A U.S. citizen of Vietnamese descent was reportedly arrested in Vietnam over the weekend while protesting that government’s plans to establish special economic zones that demonstrators fear will be dominated by Chinese interests.
Police in Ho Chi Minh City took Will Nguyen, 32, into custody on Sunday after he took part in a demonstration a day after arriving in Vietnam for a short vacation, according to a statement from family and friends.
His friends alleged in that statement that Nguyen was “beaten over the head and dragged into the back of a police truck” after police tried to break up the protests. Nguyen had stopped in Vietnam while headed back to Singapore, where he is expected to graduate from a master’s program at the University of Singapore in July.
A video uploaded to YouTube that was shared along with the statement appears to show Nguyen, bleeding from his head, being dragged by a group of men. Nguyen can later be seen standing on the bed of a police truck that drives off.
The Morning Rundown
Get a head start on the morning's top stories.
Mary Daniel, Nguyen’s friend for almost 15 years, said in an email that Nguyen was still being held in a jail in Ho Chi Minh City and hadn’t been charged. They’ve received no official word on how he’s doing, and believe Nguyen has not been allowed to see or speak to anyone, Daniel said.
Nguyen’s sister, Victoria, met with members of Congress or their staff on Thursday and will do so again on Friday to discuss the situation, according to Daniel.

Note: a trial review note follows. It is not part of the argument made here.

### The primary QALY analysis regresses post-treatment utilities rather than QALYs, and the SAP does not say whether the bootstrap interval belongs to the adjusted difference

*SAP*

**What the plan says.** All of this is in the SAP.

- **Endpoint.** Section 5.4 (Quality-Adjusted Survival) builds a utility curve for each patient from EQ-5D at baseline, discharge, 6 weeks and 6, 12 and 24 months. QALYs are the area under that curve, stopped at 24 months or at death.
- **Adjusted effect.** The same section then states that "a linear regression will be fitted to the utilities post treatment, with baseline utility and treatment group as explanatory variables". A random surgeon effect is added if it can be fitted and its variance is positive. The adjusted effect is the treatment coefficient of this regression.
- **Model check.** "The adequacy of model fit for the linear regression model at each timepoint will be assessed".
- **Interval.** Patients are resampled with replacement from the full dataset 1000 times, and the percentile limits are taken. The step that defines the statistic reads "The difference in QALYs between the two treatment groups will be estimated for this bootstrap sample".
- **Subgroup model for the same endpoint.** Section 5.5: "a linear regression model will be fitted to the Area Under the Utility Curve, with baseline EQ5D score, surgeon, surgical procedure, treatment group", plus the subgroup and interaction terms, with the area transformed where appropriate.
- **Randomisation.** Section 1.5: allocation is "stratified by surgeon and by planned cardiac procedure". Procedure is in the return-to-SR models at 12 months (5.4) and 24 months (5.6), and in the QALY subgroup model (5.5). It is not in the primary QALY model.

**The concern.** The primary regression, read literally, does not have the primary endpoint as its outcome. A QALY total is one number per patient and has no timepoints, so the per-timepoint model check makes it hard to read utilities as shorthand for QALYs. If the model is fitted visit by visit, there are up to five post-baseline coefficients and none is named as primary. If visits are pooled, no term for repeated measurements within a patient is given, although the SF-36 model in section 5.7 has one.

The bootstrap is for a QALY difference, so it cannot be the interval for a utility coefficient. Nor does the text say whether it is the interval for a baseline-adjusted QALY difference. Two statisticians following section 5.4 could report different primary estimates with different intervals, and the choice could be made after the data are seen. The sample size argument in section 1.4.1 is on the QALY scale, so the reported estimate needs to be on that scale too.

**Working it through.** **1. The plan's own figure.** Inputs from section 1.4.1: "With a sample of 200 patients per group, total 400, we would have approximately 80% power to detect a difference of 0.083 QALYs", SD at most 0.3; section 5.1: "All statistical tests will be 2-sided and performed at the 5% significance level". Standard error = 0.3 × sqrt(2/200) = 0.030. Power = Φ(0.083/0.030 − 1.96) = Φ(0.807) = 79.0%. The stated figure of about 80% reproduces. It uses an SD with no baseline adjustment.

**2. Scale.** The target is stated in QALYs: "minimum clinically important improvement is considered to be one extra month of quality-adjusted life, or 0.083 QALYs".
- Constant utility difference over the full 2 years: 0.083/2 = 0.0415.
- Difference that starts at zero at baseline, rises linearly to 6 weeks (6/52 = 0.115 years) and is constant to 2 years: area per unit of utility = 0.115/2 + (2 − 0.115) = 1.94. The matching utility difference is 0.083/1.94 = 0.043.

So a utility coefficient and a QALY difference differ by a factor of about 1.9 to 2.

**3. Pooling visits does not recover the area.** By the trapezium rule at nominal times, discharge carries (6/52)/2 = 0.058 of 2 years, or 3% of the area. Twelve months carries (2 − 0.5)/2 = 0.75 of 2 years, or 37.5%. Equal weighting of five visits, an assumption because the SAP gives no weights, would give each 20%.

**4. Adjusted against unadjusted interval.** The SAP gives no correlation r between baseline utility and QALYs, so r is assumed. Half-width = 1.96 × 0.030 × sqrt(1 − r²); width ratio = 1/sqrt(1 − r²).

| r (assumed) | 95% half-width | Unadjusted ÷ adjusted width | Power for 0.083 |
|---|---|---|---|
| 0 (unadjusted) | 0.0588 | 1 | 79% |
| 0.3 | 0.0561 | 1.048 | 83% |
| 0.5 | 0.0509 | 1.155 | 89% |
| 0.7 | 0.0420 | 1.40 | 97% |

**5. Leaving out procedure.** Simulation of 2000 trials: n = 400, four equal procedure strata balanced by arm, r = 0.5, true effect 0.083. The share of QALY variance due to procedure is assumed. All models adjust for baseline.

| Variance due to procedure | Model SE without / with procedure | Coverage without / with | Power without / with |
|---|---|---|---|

"Will attended this protest out of support for the Vietnamese people,” Daniel wrote. “As a Vietnamese-American, he feels a strong affinity for the country of his ancestry. We're all concerned for his safety and well-being and eager for a peaceful resolution."
An email seeking comment sent to the Vietnamese Embassy in the U.S. was not immediately returned.
The Associated Press reported Thursday that Vietnam’s Foreign Ministry spokeswoman told reporters at a regular press briefing that Nguyen was “being held for disturbing public order.”
A State Department spokesperson said in an email Thursday evening that they were aware of media reports that a U.S. citizen was arrested in Vietnam.
“When we are informed of the arrest of a U.S. citizen overseas, we seek permission to visit without delay,” the spokesperson said. “Due to privacy considerations, we have no further comment.”
The statement from Nguyen’s family and friends said fines demanded by police were paid on Monday by friends of a local Vietnamese citizen who knows Nguyen. They were told Nguyen would be released within an hour, but that didn’t happen, according to the statement.
The next day, police confiscated Nguyen’s laptop, passport, credit cards and a change of clothing from an Airbnb where he was staying, the statement reads.
The country-wide protests in Vietnam Sunday came amid concerns that a controversial draft law on special economic zones would benefit Chinese investors, according to The Associated Press. Vietnam’s National Assembly voted Monday to put off passing the legislation until the next session in October to allow for more research.